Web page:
“Gone with the Wind” is coming again.
HBO Max will once more begin streaming the controversial slavery-era film — with a lecture about the racial themes that first acquired it pulled, in accordance to the scholar offering the intro.
“I will present an introduction inserting the movie in its a number of historic contexts,” cinema professor Jacqueline Stewart wrote in an op-ed for CNN, confirming the film’s return to the streaming service.
“For me, this is a chance to take into consideration what basic movies can train us,” insisted Stewart, a 50-year-old host on Turner Traditional Films (TCM).
She didn’t announce a date for its return, and HBO Max didn’t instantly return requires remark.
The film — starring Vivienne Leigh, Clark Gable and Hattie McDaniel — was pulled by HBO final week following an op-ed by “12 Years a Slave” screenwriter John Ridley who mentioned it romanticized “the horrors of slavery.”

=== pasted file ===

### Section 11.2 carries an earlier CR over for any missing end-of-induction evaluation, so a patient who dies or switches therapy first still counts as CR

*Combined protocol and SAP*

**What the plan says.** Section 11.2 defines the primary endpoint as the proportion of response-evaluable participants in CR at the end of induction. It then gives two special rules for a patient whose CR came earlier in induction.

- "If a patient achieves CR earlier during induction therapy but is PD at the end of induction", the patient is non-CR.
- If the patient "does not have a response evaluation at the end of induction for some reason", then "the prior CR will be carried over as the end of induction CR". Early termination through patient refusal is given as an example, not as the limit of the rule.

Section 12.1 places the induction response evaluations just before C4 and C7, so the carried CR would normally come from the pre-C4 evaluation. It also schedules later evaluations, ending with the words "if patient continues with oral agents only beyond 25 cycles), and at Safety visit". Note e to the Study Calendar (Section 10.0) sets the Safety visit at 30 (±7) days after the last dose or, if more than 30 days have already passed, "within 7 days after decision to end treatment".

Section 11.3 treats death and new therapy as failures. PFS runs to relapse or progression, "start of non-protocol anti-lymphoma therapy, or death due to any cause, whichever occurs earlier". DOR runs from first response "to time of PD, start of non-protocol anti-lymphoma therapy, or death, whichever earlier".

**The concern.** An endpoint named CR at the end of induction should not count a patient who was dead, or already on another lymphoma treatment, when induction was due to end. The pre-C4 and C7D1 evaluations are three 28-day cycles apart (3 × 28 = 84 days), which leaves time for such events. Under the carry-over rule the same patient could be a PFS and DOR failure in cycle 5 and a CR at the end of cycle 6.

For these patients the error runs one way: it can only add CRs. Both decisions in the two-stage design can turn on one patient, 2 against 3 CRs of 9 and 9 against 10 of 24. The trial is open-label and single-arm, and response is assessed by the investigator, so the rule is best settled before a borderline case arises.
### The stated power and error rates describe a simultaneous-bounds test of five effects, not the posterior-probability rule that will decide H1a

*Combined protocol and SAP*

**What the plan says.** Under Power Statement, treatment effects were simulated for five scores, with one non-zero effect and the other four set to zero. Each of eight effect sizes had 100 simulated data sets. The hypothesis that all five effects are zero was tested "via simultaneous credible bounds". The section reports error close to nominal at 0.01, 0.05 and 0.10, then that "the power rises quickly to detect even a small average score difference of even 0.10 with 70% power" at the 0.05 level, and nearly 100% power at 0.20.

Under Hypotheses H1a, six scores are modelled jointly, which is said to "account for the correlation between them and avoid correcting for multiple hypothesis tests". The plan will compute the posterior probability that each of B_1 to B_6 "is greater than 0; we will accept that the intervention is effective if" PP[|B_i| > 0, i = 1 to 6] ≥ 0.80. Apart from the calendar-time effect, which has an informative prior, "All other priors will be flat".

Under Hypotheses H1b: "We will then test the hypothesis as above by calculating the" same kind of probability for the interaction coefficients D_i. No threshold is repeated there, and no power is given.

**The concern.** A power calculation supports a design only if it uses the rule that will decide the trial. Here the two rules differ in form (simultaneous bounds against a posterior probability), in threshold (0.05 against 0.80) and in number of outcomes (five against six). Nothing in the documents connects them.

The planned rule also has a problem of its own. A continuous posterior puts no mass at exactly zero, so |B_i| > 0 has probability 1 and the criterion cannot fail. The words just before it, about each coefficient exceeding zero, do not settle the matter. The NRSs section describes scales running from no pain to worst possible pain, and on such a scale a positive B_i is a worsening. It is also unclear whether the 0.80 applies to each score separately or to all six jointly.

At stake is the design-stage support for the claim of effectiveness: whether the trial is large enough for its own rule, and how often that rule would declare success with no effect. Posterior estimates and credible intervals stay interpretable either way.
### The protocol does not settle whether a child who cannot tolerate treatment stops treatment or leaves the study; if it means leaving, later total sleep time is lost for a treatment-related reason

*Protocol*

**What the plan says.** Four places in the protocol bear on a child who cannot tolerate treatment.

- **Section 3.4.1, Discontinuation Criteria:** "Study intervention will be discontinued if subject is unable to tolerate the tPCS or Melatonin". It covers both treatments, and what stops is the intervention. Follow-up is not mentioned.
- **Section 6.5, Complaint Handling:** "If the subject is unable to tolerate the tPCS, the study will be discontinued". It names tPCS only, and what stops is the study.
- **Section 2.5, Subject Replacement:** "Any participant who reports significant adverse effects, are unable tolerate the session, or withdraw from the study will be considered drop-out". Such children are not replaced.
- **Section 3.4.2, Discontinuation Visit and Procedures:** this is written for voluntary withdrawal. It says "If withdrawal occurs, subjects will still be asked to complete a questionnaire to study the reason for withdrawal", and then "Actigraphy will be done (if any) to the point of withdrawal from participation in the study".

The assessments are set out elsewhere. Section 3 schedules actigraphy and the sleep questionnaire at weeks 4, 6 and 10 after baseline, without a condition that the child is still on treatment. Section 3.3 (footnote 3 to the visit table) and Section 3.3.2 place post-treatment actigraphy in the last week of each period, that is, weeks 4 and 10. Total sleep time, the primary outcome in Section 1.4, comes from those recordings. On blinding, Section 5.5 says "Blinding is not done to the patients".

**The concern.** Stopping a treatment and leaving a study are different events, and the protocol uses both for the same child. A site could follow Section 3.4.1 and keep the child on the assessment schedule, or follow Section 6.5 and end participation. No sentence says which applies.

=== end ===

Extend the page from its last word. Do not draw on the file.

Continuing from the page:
In her personal op-ed, Stewart referred to as it considered one of a lot of outdated films that “have performed a significant position in perpetuating the racist beliefs that devalue Black lives and normalize the use of extreme pressure in opposition to Black individuals.”
“The movie romanticizes slavery as a benign and benevolent establishment,” she wrote, noting it’s “nonetheless the highest-grossing movie in historical past when adjusted for inflation.”
Stewart conceded that seeing the film “so prominently in HBO Max’s launch felt like salt rubbed into wounds which have by no means been permitted to heal” amid “each act of anti-black violence.”
“However it’s exactly due to the ongoing, painful patterns of racial injustice and disrespect for black lives that ‘Gone with the Wind’ ought to keep in circulation and stay accessible for viewing, evaluation and dialogue,” she insisted.
“‘Gone with the Wind’ is a major textual content for inspecting expressions of white supremacy in standard tradition,” she wrote.
“Proper now, individuals are turning to films for racial re-education,” Stewart mentioned.
“If individuals are actually doing their homework, we could also be poised to have our most knowledgeable, sincere and productive nationwide conversations but about black lives on display and off.”